Charting a course towards smart water infrastructure
The vision of the city of the future relies heavily on the ability of municipalities to leverage technology to improve the lives of all citizens. From better traffic flow and improved security to more efficient administration and smart utilities, the idea of a smart city has a lot going for it.
Phathizwe Malinga, Managing Director at SqwidNet, comments that when there isn’t a clear definition of what a smart city is, we visualise a futuristic state and imagine technologies that seem to be always just around the corner. “We see self-driving and flying cars like air taxis taking off and landing across a hi-tech landscape. In reality, and especially for South Africa, smart cities are more about the impact we can have on the quality of life with existing technologies.”
For governments across the world, moving from the concept of a smart city to one that actually delivers has proven to be difficult. Deploying systems and infrastructure across the geographical spread of a modern city is a monumental task, far more complex than that faced by any company.
The one resource that poses a challenge for almost every local authority is water. Because of its limited nature and its importance to all life, it’s the one service that municipalities have to deliver, and also one that poses the most challenges. Across the world, minimising water loss in municipal systems is of critical concern.
This is, says Malinga, the one area where the Internet of things can have a massive impact. “Water is one of the lowest hanging fruits in realising the smart city vision, while having a huge and immediate impact. Because of this, cities understand that water is the logical place to start their transformation into a smart city.”
He explains that the biggest advantage of improved water supply is the increase in the health and life expectancy of citizens. “By delivering clean, consistent water supply, the risk of people being exposed to communicable diseases like cholera, malaria and bilharzia are minimised. At the same time, the revenue collected from water is vital to the continued ability of municipalities to expand service delivery.
“The biggest by-product of IOT is that it provides a level of visibility into water infrastructure that they’ve never had before,” he says. “This allows them to spot leaks and react quickly, before too much water is lost or citizens are left without access. By combining IOT with artificial intelligence and machine learning, it’s possible to detect issues and remedy them before too much water is lost or a customer runs up a massive water bill.”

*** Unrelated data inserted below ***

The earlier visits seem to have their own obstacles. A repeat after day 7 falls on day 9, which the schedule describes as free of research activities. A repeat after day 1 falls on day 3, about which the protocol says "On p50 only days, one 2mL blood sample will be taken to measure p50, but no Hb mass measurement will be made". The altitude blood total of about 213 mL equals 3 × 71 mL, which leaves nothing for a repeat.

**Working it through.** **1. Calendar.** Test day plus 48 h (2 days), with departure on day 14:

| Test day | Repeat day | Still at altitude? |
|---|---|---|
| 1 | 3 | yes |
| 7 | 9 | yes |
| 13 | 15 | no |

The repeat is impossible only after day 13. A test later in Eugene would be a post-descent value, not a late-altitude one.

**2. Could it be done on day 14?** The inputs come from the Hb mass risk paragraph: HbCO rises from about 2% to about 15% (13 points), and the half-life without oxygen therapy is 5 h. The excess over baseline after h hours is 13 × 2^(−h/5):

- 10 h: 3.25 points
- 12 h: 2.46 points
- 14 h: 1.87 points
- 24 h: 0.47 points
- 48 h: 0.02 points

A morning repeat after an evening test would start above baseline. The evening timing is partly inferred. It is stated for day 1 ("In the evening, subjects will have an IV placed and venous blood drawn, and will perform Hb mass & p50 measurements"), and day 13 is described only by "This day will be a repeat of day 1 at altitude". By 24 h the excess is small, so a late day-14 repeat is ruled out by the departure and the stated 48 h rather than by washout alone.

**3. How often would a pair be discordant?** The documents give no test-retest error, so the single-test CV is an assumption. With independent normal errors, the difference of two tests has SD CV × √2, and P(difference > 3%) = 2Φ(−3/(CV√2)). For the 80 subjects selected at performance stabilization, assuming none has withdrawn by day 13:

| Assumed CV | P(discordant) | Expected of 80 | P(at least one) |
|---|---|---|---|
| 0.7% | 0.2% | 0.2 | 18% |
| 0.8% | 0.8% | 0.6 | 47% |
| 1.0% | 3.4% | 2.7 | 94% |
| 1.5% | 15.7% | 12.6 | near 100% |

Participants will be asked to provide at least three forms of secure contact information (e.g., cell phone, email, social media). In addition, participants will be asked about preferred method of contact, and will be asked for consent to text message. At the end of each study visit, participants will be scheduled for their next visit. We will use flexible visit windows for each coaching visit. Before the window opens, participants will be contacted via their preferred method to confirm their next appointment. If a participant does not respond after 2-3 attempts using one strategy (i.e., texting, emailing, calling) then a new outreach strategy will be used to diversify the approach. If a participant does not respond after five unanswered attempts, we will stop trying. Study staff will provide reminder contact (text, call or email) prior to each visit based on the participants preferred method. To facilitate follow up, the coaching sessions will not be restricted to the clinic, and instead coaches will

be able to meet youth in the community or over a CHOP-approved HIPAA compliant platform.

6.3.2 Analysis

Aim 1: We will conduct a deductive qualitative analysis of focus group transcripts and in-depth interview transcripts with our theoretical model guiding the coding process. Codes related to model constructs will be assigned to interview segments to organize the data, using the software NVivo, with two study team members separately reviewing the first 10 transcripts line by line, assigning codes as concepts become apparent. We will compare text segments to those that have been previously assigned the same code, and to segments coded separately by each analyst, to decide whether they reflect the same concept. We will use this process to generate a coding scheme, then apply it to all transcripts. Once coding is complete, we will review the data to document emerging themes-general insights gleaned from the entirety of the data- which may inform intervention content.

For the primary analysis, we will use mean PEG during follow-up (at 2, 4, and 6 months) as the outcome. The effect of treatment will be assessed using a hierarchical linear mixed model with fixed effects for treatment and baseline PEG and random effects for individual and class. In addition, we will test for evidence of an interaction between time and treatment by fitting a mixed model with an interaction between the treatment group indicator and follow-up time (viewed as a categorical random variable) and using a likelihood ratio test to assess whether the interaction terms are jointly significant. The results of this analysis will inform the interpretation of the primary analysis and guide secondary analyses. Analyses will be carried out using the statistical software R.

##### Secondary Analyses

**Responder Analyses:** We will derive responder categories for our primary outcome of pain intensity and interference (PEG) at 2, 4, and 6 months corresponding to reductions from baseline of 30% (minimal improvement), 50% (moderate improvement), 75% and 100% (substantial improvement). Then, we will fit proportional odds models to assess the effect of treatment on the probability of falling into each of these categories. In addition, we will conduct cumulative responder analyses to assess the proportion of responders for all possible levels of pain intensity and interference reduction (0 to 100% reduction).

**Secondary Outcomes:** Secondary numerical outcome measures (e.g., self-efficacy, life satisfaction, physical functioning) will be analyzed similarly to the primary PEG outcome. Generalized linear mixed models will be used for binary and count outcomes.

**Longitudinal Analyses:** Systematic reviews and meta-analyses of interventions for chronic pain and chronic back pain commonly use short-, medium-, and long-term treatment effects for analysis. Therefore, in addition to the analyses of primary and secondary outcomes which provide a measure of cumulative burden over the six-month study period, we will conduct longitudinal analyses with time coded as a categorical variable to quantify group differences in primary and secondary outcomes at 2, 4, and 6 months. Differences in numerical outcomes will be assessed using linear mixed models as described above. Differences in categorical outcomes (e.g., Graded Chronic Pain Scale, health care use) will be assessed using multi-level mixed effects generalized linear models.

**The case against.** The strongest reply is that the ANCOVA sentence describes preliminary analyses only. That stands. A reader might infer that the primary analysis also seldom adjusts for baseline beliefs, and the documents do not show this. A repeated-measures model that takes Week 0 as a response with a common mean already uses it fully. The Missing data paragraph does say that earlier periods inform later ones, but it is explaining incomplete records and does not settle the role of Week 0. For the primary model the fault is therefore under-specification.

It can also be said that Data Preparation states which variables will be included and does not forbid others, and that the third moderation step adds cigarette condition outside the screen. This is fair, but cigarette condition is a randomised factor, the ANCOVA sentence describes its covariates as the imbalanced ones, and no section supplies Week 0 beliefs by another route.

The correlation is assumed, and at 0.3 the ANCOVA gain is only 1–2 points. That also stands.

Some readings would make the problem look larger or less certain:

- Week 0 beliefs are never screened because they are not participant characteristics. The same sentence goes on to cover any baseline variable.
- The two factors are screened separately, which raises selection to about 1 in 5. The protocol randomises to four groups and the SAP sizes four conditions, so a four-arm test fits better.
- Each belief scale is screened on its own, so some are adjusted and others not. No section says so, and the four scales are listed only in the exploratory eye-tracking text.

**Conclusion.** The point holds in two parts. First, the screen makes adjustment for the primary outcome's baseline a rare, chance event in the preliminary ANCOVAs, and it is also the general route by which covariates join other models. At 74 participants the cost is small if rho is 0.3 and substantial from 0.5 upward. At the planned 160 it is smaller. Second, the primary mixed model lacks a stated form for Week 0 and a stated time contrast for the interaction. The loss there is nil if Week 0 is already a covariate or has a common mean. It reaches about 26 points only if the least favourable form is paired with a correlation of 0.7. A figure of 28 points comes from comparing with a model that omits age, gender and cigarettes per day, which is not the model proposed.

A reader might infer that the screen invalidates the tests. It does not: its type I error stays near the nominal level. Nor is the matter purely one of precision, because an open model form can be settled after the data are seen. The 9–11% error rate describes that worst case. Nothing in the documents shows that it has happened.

The future is here
“In South Africa, the quote by William Gibson: ‘The future is already here – it's just not evenly distributed’ is the perfect illustration of the state of smart water infrastructure,” he comments. “Some municipalities have rolled out over 50 000 smart meters this year alone, while others haven’t even started, even though it’s on their roadmap.
“The main challenges fall into one of two categories: funding and the selection of technology. Municipalities have about 80 000 homes to make smart, and this project needs to compete with other budget priorities. They also struggle with the constant evolution of technology. The longer they wait, the better, cheaper and more intelligent the systems get, potentially saving deployment and maintenance costs. Luckily, both of these issues are solvable and, with the technology available today, it’s never been easier to deploy. Locally, Buffalo City has done a fantastic job of rolling out smart meters, at a rate of one household every minute.
“Despite these challenges, it would be an injustice to paint municipalities as not having gotten off the ground in terms of IOT,” Malinga says. “A lot of municipalities have been trialling different technologies over the years, including using drive-by technology to read meters. So it’s not for lack of trying, and as the understanding of the potential increases, we’re going to see all citizens benefiting from this.”